Effective leaders are those interested in the flock – the people they are leading. They see their role as that of a giver – to get behind their people and support them in ways that bring out their best. Ineffective leaders are interested only in the fleece and couldn’t care less about their flock – they’re takers… The lesson here is to be a giver and show an interest in your flock. If you do, your flock will respond in ways that will guarantee your success as a leader.

Joe and Wanda? Where do your interests lie?

Joe Kerr: I got fleeced at the ball game the other day. Paid $8.25 for a Budweiser. That’s insanity! I was a giver that night, I’ll tell you!

Wanda B. Goode: I like the comparison. If you don’t care about the people, but merely what the people can do for you, team members will quickly see through your act. For some reason, that message gets lost on so many. As the authors write, “Executives and managers can be very slow learners.” The unfortunate result: too many bald sheep roaming aimlessly in the pastures, and a lot of unproductive farms.

A couple of Related posts…

Understanding Leadership: Good to Great

Authentic Leadership and Your “Crucible Story”

Facing the Hard Facts About the Soft Side of Business

18 August, 2009 (20:57) | Leadership, Management, Podcast - Management Tips, Productivity, Team Building | By: Administrator

Wooden Nickel - Management Tips 4

In this 10 minute podcast Karl Edwards shares 3 hard facts about people and describes how to maximize employee engagement.

 
icon for podpress  Karl Edwards' Management Tip [10:11m]: Play Now | Play in Popup | Download

Layoff Survivor Sickness

22 June, 2009 (23:14) | Communication, Leadership, Management, Productivity, Workplace Dynamics | By: Administrator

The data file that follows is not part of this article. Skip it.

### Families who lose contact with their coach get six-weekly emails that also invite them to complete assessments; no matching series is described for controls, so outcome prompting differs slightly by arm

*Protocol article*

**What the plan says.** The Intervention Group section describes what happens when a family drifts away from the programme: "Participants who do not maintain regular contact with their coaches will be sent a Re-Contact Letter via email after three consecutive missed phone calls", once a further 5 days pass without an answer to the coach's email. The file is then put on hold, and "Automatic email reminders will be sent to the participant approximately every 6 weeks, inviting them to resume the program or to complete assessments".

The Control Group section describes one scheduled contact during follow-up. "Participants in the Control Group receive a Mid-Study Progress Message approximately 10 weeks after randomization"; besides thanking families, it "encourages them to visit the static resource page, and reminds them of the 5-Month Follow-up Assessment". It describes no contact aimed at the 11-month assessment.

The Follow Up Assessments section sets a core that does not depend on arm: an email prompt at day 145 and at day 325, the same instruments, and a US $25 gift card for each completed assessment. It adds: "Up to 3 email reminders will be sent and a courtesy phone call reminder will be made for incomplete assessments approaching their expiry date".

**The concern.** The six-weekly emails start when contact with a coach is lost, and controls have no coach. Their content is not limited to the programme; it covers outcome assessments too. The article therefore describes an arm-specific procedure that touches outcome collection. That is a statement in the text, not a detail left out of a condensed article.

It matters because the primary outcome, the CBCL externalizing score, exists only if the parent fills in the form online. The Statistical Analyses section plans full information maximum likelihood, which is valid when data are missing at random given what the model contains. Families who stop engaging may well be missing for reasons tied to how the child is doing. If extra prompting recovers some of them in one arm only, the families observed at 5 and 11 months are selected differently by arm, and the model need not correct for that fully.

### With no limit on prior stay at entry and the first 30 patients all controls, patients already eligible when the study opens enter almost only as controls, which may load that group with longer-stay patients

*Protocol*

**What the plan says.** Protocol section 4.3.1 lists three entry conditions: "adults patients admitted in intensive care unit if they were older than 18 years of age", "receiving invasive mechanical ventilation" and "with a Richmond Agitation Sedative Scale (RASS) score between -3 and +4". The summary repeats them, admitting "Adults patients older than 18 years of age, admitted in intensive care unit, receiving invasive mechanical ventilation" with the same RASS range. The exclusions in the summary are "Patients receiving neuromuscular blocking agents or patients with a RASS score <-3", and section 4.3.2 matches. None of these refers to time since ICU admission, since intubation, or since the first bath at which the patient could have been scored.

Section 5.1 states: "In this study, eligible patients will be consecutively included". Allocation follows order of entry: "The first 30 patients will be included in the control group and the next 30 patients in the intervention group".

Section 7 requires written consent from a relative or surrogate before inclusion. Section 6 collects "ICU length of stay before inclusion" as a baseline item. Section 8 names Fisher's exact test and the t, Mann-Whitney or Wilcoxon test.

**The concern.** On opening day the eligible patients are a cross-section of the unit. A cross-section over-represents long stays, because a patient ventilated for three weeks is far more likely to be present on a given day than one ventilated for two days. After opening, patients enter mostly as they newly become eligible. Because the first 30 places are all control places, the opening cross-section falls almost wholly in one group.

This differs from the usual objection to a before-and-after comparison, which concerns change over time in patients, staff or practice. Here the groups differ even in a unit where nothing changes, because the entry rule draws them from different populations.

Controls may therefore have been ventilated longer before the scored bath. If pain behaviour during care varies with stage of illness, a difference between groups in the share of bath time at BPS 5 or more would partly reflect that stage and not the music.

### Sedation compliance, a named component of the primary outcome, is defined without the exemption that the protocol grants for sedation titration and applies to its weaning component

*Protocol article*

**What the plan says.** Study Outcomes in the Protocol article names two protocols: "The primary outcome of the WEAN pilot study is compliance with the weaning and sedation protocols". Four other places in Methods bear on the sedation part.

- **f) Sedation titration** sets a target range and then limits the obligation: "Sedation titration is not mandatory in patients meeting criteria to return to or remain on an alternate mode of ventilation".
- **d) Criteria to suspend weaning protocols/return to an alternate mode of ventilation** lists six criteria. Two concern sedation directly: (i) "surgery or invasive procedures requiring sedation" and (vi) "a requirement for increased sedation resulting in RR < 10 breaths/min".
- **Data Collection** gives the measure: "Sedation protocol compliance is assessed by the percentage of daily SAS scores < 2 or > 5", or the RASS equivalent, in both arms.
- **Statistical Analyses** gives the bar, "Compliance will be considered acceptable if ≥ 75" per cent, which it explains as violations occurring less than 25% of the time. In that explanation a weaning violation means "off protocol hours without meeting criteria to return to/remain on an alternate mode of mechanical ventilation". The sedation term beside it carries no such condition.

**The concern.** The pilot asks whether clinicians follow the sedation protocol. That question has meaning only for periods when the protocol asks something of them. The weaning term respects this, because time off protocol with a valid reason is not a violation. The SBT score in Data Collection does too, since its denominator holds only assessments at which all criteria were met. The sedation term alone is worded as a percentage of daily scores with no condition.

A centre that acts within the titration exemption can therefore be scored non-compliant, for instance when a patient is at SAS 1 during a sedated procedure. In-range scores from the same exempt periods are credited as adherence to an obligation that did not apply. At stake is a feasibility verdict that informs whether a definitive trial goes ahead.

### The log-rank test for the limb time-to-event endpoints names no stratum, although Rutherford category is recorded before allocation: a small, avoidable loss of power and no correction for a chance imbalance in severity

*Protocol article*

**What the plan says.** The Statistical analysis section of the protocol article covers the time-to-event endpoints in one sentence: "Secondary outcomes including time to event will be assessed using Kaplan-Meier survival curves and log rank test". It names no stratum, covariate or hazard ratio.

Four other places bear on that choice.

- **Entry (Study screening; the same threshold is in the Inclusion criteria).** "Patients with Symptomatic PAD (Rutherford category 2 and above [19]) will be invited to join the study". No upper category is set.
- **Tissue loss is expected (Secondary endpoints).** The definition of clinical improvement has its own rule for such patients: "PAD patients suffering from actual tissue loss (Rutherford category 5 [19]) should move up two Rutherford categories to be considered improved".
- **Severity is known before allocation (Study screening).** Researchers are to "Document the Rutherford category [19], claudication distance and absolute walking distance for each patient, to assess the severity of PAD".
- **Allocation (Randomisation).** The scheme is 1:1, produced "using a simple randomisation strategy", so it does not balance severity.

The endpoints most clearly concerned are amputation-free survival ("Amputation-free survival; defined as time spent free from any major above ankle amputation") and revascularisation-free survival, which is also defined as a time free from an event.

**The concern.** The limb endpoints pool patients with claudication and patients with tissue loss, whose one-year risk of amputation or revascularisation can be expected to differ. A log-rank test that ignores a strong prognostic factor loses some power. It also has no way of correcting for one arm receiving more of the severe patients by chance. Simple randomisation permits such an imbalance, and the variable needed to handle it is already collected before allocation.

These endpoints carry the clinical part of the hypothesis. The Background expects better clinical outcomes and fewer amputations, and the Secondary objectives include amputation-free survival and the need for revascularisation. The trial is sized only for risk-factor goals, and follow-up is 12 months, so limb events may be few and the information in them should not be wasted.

There is an article in the July, ’09 issue of Toastmasters Magazine that addresses the difficulties experienced by those that survive job layoffs. Apparently there is a name for it… Layoff Survivor Sickness.

Those that are left behind frequently experience guilt, insecurity, anger, and fear. Not all that surprising, the typical management approach is to ignore the situation resulting in “plummeting productivity, more concentration-related errors, and increasingly listless and risk-averse employees.”

What’s the solution? Again, somewhat obvious, is frequent and honest communication. Management should explain the reasons why decisions have been made and field employee questions. Layoff survivors (including managers) should be encouraged to vent their feelings both in one-on-one meetings with their managers as well as in group settings.

Thoughts Joe and Wanda?

Joe Kerr: Buck up and get back to work! You’re lucky to have a job, and if you don’t quit your whining, you may not have it for long… That’s the softer side of Joe Kerr.

Wanda B. Goode: While most companies struggle with communications during good times, they seem to clam up even more during bad times… not good for the many that are left holding the bag. In difficult times, those managers that are comfortable with the softer skills like listening and empathizing, are those that will be most successful.

Here are some related posts

Ombuds Can Help Minimize Effects of Layoffs

Overcoming Layoff Survivor Sickness